Securing Browsers

Web browsers are installed on almost every computer today (and oftentimes, many computers have more than one browser). Examples of web browsers include Apple’s Safari, Microsoft Edge, Google Chrome, and Mozilla Firefox.

Because web browsers are used often and because they are on almost every computer, they are often the target of cyberattack. Web browsers usually are not configured to be secure by default, and this may especially be the case if the computer in question is not managed by your workplace’s IT department. 

One recent, real-world example is that of Cisco WebEx. Cisco WebEx is a virtual meeting platform where users can gather in a virtual space to hold conferences, training sessions, online events and even virtual support group sessions. Cisco WebEx is used in many businesses and even in some departments at Ohio State.

In January 2017, Cisco discovered that the browser plugins had a vulnerability that allowed arbitrary code to be run from the browser (a pretty severe problem). The means attackers could take command of the computer, perhaps the worst case scenario. This particular vulnerability has since been patched, but is an example of how the more complex a system becomes, the more vulnerable that system is.

Update, update, update!

Always be sure to keep browsers updated (turn on auto-update if it's avaliable). As versions get older, the chance of vulnerabilities being exploited increases. Also, plugins, encryption protocols and other components may not work with older browsers and will cause the program to instead revert to an older, less secure component. A secure browser is a current browser. 

Safe browsing habits.  

Mobile code is code that is designed to run in your browser. Examples of mobile code include Java, JavaScript, and ActiveX. Therefore, it is a good idea to disable these in your web browser to prevent the possibility of running harmful code.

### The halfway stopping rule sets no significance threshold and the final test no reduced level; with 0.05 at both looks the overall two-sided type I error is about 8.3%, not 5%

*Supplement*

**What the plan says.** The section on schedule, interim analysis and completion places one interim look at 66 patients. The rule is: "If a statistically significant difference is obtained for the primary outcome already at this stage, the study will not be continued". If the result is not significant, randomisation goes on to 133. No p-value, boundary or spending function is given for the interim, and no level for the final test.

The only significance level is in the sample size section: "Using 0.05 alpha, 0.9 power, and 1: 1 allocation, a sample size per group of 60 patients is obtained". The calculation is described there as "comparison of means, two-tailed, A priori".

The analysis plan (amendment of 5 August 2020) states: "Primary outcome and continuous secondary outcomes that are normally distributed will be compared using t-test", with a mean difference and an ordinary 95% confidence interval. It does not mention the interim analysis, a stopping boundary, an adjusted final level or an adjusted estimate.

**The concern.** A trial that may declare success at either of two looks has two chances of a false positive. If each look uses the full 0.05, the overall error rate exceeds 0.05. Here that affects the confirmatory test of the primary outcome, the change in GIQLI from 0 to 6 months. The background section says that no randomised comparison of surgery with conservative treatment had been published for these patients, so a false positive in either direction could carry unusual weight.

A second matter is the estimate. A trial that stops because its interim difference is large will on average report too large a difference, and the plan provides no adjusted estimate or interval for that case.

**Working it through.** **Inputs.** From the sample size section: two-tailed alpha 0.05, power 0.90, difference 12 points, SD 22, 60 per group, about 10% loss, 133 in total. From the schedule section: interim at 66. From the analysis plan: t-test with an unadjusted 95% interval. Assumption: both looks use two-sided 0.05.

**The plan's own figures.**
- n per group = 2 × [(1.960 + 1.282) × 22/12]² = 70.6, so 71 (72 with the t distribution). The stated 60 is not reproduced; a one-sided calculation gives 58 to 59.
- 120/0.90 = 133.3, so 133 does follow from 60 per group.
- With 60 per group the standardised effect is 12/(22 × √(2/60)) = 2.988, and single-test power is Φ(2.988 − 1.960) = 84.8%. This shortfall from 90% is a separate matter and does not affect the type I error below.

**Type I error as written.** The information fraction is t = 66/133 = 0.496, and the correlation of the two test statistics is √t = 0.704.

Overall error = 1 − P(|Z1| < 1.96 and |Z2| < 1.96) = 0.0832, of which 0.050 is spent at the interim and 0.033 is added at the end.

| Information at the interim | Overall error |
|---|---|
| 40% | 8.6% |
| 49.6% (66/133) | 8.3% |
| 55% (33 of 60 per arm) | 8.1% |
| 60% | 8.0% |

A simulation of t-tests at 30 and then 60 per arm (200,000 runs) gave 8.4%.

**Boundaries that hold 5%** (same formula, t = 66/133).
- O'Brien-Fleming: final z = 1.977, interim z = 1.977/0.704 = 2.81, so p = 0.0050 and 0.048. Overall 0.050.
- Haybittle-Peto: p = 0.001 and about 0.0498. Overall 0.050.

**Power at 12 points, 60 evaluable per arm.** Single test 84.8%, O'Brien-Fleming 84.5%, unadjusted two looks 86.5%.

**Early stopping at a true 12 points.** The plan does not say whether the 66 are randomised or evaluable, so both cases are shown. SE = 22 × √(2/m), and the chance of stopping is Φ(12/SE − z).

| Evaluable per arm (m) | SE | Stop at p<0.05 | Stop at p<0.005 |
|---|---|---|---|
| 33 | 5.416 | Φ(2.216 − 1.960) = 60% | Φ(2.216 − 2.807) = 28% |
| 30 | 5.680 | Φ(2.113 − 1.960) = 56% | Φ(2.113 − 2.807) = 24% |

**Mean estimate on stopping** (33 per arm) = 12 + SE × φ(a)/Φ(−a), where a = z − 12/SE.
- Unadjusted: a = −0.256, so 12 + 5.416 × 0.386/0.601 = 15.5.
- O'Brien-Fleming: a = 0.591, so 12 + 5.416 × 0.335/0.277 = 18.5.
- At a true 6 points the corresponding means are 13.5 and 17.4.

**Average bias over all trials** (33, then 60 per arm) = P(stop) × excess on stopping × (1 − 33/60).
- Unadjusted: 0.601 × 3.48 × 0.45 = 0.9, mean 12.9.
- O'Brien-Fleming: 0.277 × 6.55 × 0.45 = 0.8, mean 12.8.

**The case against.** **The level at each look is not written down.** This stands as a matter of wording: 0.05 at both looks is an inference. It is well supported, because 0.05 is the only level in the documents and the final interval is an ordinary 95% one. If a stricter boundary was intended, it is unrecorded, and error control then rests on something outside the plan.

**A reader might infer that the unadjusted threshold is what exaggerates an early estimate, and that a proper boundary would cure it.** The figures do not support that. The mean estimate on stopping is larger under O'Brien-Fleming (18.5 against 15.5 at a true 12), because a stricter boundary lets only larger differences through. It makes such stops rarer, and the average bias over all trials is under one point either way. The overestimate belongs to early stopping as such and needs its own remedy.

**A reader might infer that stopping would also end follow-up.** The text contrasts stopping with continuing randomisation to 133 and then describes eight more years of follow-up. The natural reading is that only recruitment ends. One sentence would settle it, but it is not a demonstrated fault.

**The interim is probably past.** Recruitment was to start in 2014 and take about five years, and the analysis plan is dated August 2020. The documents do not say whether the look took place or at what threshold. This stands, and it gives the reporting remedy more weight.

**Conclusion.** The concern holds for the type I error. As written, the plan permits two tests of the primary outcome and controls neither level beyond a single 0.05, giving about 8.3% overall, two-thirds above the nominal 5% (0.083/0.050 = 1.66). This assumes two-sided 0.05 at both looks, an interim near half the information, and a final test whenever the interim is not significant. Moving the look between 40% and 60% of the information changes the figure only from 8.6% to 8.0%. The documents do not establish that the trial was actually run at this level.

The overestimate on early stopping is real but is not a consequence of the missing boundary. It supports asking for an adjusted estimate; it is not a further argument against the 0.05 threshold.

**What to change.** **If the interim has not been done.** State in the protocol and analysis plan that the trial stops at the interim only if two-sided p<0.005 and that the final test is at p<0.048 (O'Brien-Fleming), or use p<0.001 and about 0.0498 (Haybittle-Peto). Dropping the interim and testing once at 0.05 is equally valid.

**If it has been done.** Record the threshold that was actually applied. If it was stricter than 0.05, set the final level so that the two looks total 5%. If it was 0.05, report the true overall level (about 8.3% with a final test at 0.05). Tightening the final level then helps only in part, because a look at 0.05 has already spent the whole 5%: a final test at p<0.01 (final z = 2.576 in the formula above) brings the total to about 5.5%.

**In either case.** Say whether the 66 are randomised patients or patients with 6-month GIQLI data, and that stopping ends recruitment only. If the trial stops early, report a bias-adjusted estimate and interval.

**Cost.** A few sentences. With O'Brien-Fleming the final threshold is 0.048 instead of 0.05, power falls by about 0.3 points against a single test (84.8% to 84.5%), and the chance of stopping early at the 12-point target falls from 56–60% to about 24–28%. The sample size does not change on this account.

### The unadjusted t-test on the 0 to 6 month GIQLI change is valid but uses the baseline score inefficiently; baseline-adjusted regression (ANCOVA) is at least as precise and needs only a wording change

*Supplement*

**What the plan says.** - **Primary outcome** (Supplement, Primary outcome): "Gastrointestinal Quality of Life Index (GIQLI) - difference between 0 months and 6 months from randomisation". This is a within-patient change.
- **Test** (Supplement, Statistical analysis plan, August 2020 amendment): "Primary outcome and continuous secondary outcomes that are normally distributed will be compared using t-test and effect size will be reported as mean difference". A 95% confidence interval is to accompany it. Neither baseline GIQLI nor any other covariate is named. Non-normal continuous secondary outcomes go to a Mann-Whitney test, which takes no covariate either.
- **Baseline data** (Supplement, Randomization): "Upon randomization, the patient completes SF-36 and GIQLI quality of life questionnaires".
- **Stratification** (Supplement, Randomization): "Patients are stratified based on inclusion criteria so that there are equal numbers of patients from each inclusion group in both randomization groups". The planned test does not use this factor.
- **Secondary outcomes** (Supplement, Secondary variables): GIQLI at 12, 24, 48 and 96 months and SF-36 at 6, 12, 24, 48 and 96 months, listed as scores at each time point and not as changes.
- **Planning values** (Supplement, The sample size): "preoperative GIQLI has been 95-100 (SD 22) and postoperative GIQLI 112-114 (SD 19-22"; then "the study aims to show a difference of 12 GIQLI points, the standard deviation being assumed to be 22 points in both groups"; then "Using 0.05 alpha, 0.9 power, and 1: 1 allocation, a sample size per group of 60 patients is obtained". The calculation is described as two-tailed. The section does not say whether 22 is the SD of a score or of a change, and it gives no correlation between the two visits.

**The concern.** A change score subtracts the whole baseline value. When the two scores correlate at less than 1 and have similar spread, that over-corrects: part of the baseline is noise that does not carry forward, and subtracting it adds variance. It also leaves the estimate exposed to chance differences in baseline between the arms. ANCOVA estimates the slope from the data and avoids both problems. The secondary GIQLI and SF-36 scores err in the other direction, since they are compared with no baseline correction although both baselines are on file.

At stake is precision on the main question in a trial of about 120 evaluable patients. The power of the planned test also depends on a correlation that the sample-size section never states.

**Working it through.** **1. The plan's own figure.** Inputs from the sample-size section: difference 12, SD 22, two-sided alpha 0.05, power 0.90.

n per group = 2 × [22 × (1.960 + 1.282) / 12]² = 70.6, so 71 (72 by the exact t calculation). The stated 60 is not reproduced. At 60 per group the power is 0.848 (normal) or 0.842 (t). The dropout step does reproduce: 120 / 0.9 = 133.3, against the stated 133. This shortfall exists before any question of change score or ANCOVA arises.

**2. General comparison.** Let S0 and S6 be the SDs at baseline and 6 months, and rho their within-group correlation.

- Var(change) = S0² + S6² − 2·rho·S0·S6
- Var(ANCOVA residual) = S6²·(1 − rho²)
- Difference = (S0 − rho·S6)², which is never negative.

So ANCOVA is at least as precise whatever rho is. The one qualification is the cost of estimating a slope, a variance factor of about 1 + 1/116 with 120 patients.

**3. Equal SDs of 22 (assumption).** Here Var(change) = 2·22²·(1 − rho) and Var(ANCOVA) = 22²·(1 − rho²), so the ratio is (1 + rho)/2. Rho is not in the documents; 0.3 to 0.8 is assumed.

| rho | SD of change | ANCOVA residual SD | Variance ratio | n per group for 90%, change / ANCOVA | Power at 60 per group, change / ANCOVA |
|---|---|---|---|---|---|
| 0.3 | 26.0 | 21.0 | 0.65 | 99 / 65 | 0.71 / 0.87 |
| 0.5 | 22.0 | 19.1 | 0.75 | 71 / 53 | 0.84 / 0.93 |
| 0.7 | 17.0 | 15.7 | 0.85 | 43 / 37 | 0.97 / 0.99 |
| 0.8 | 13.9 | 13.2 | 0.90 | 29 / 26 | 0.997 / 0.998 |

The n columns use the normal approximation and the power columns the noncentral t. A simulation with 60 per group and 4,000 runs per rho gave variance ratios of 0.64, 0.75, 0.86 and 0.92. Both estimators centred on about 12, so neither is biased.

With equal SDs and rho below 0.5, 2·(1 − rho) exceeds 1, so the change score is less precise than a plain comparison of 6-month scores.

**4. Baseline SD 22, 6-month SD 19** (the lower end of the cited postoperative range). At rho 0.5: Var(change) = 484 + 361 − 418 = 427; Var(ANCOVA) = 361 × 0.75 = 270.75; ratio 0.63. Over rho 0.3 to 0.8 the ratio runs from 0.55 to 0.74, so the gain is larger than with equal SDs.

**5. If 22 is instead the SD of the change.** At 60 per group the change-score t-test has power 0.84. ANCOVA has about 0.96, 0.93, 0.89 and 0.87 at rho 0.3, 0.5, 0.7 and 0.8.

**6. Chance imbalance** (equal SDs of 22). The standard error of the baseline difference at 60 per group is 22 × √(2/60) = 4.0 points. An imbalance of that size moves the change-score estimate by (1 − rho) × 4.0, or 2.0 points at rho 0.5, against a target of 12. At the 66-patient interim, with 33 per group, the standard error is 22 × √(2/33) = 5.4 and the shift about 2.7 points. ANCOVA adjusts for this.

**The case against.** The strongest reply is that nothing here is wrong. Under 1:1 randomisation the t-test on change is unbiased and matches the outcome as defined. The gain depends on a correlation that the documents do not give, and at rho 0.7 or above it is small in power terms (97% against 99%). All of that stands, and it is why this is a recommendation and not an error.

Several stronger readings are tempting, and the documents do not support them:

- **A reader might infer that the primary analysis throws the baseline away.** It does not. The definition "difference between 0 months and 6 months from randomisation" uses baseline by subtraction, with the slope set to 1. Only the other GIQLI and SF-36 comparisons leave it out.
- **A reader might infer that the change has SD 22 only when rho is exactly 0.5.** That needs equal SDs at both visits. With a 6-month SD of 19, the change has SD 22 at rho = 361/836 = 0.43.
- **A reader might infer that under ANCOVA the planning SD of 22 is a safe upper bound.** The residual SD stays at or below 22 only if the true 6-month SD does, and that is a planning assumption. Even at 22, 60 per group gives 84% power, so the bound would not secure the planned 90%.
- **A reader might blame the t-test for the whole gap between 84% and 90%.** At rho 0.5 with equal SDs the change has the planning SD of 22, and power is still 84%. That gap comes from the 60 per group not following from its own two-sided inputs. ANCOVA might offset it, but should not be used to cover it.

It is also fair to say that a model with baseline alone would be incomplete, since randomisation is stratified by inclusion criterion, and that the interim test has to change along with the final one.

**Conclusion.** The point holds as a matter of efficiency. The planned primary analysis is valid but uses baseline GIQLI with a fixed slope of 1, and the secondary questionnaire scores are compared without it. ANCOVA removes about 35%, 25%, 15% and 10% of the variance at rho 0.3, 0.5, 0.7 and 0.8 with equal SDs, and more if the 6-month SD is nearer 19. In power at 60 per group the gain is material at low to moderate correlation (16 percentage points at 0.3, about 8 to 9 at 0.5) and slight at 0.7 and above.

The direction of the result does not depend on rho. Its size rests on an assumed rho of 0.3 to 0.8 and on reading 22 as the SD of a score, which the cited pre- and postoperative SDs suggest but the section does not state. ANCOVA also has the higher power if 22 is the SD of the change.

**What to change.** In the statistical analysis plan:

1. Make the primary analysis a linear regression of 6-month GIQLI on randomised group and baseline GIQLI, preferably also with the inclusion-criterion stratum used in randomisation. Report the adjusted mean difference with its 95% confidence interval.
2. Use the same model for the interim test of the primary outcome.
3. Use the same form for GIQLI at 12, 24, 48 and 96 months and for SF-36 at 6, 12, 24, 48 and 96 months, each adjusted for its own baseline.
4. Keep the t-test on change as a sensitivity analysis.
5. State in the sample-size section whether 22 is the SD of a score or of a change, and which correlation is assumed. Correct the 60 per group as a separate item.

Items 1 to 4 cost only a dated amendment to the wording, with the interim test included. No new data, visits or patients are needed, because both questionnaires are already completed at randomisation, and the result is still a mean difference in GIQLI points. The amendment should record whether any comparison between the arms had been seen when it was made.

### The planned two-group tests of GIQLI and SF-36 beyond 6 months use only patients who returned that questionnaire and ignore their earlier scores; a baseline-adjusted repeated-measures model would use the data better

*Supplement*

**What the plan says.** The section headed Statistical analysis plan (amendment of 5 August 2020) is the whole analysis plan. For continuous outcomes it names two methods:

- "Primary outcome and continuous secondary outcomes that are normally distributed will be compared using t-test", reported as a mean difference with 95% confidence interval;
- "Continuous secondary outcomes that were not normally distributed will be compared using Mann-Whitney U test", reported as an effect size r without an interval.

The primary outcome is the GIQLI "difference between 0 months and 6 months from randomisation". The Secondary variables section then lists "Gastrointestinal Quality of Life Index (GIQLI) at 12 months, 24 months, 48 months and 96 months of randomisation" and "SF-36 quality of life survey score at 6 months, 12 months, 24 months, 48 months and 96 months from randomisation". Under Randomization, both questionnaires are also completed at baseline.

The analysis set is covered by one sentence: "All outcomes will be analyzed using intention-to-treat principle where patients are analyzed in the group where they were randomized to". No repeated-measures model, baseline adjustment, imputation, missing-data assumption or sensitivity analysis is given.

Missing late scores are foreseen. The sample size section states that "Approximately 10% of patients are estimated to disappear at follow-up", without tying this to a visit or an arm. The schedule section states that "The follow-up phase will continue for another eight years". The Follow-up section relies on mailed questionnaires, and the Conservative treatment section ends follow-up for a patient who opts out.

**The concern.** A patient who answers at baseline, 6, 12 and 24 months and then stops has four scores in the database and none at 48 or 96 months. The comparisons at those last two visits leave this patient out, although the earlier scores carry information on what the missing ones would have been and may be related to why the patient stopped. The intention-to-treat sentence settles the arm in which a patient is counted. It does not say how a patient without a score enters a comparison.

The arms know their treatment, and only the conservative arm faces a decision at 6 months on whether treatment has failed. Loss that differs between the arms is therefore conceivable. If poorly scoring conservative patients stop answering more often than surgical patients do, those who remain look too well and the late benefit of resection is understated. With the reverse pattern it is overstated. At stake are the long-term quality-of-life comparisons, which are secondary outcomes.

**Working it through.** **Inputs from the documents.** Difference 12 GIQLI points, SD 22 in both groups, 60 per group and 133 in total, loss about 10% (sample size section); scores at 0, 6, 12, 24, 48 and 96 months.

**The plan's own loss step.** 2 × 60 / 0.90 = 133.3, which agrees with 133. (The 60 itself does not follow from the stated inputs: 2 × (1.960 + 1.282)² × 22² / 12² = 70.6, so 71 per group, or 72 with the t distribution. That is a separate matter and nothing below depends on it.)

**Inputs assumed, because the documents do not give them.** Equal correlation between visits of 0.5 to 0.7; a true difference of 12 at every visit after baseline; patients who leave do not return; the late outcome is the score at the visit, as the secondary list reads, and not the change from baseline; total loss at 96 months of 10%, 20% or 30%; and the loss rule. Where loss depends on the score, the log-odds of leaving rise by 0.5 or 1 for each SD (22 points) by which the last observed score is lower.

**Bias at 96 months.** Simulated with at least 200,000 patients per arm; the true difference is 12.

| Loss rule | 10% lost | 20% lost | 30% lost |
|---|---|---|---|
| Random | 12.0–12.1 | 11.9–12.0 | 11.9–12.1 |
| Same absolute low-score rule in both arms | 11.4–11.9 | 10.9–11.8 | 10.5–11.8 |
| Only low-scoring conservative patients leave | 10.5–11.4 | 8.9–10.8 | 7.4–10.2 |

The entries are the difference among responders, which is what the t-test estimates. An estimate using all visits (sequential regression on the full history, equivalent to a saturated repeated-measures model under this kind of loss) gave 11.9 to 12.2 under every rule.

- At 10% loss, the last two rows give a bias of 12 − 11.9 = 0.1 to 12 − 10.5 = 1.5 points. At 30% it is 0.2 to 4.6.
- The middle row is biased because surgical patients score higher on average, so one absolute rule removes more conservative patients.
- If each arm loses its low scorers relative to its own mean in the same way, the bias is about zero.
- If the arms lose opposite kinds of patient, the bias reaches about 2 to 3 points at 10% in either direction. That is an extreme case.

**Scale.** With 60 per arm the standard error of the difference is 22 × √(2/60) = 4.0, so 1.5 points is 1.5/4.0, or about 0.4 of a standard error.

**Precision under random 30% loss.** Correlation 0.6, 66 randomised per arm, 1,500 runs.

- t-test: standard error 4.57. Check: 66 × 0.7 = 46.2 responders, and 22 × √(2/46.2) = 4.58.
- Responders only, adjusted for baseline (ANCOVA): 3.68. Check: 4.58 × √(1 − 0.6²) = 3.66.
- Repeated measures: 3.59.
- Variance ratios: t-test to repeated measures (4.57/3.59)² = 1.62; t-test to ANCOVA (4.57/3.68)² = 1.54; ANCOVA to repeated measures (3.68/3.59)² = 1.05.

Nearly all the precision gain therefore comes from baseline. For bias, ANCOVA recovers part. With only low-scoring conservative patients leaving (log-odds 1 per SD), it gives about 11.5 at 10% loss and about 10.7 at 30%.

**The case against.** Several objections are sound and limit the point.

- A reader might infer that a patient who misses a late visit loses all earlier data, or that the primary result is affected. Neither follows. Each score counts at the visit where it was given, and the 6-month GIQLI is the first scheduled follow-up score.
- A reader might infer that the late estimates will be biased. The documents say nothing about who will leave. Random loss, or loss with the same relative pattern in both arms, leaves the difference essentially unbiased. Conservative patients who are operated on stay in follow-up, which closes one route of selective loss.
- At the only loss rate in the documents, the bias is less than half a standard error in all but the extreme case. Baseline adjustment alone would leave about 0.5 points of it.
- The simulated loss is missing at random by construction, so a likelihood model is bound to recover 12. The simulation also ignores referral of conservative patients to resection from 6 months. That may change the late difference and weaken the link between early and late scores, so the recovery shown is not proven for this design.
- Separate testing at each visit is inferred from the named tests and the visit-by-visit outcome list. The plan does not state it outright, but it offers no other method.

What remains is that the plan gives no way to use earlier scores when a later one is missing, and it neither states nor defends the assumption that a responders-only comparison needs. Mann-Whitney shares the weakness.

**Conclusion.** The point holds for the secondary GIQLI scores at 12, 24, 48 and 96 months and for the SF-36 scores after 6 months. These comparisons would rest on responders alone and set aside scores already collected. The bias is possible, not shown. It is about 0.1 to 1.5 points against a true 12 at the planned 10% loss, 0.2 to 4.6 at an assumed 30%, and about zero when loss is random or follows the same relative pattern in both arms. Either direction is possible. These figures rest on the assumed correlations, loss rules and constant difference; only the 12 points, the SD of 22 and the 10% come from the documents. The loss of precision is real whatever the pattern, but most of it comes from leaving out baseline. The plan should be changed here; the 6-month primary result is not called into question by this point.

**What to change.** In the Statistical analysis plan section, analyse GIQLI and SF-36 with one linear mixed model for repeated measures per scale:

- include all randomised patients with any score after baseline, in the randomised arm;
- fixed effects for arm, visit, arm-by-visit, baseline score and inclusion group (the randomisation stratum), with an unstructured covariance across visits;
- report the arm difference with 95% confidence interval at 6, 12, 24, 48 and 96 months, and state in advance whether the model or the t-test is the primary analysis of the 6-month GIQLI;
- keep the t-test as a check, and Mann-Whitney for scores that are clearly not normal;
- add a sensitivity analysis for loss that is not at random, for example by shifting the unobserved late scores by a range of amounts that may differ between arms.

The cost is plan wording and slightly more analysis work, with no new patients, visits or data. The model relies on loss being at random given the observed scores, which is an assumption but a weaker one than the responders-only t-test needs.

Just like a safe car could be operated by an unsafe driver, a web browser can only do so much to protect users from themselves! Here are some tips:

  • Don’t follow links in webpages, email messages, and documents without knowing what they link to.
  • Don’t fill in interactive forms from a web page that you don’t know or trust

Manage your plugins/extensions/add-ons.

Third party developers may offer additional functionality and convenience through their add-ons/plugins/extensions, or programs that are built upon the browser itself. The danger of using something developed by a third party is that even if the browser is secured, the application from the third party may not be secured. Also, there have been numerous instances of third-party developers having their apps hijacked on the marketplace (their credentials were stolen). A general principle of information security is to follow the rule of least possible permissions: users and applications should have only those permissions and access that allows them to do their job, and nothing more. Following this principle, it may be a good idea to disable and remove those plug-ins, extensions, and add-ons that you don’t use or are not necessary.